- skip - Brewer’s

French Leave

.

To take French leave. To take without asking leave or giving any equivalent. The allusion is to the French soldiers, who in their invasions take what they require, and never wait to ask permission of the owners or pay any price for what they take.

The French retort this courtesy by calling a creditor an Englishman (un Anglais), a term in vogue in the sixteenth century, and used by Clement Marot. Even to the present hour, when a man excuses himself from entering a café or theatre, because he is in debt, he says: “Non, non! je suis Anglé” (“I am cleared out”).

“Et aujourdʹhuy je faictz soliciter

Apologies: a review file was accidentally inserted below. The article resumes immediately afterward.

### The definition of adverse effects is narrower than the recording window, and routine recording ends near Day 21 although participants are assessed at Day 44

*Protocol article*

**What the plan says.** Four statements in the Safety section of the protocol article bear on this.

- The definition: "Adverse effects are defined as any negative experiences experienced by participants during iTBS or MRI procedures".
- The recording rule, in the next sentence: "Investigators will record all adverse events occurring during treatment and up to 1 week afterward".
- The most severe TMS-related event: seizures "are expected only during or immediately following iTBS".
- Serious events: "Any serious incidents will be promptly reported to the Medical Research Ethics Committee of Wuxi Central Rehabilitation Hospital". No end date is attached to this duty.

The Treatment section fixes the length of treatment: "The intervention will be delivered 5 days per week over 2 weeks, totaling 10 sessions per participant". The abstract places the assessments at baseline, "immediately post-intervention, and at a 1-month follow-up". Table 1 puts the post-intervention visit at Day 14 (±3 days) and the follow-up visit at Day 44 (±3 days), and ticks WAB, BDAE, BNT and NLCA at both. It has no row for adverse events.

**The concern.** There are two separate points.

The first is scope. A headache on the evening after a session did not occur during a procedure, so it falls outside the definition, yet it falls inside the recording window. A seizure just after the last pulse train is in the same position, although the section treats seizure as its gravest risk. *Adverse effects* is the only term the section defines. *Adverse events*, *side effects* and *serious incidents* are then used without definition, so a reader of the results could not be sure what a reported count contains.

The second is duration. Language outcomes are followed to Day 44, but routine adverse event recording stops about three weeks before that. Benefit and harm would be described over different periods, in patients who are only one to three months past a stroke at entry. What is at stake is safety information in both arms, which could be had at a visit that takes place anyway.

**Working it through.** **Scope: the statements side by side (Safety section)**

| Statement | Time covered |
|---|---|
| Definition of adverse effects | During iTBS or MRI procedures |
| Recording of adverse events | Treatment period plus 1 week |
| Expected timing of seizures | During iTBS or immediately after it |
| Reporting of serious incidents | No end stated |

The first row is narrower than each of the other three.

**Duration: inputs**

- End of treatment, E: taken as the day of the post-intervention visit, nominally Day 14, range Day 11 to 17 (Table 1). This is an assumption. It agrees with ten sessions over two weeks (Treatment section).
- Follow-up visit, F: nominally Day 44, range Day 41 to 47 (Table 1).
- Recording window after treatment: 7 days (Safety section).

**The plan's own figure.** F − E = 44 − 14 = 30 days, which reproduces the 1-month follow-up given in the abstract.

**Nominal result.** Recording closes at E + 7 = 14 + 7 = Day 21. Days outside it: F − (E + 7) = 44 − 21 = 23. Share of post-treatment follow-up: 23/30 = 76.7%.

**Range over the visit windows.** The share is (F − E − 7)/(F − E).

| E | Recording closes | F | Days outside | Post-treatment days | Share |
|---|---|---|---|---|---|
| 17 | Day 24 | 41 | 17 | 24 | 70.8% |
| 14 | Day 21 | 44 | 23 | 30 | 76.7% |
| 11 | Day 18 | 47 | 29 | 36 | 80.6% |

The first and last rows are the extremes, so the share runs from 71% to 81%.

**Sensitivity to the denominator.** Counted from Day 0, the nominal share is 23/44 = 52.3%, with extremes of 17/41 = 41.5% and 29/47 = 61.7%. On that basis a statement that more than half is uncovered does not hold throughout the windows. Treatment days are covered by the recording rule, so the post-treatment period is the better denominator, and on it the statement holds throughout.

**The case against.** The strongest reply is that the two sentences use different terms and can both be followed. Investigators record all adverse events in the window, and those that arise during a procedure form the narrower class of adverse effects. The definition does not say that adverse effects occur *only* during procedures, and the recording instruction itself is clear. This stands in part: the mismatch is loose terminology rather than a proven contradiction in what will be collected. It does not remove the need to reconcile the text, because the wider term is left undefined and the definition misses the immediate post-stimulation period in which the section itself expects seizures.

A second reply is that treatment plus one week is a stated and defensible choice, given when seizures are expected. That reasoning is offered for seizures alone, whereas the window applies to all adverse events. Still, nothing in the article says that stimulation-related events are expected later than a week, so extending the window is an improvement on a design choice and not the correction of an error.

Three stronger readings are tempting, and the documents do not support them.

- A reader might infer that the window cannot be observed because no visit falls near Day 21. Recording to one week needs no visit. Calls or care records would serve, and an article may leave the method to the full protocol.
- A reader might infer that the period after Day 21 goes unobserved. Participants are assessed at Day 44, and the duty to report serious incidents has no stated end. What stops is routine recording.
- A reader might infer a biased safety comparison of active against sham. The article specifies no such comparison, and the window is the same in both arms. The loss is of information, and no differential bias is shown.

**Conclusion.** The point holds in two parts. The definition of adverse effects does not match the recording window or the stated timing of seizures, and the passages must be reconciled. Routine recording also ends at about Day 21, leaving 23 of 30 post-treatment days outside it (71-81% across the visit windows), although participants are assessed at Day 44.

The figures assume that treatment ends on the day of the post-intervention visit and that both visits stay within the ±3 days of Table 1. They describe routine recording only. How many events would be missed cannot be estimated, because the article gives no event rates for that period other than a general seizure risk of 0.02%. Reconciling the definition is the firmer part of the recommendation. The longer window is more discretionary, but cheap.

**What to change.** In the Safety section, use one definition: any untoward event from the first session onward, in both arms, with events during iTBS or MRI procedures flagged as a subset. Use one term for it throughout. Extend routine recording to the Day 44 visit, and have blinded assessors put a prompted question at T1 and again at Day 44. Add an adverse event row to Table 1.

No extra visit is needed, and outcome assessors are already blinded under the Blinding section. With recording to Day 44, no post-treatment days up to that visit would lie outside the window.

Tous me angloys.”


Guillaume Creton (1520).

French leave. Leaving a party, house, or neighbourhood without bidding good-bye to anyone; to slip away unnoticed.

previous entry · index · next entry

ABCDEFGHIJKLMNOPQRSTUVWXYZ

Entry taken from Dictionary of Phrase and Fable, edited by the Rev. E. Cobham Brewer, LL.D. and revised in 1895.

previous entry · index · next entry

Freeman of Bucks
Freeman’s Quay
Freemasons
Freeport (Sir Andrew)
Freestone
Freethinker
Freezing-point
Freischütz (pronounce fry-shoots)
Freki and Geri
French Cream
French Leave
French of Stratford atte Bowe
Frenchman
Fresco-painting
Freshman
Freston
Frey
Freyja
Friar
Friar
Friar Bungay

Linking here:

Cleared out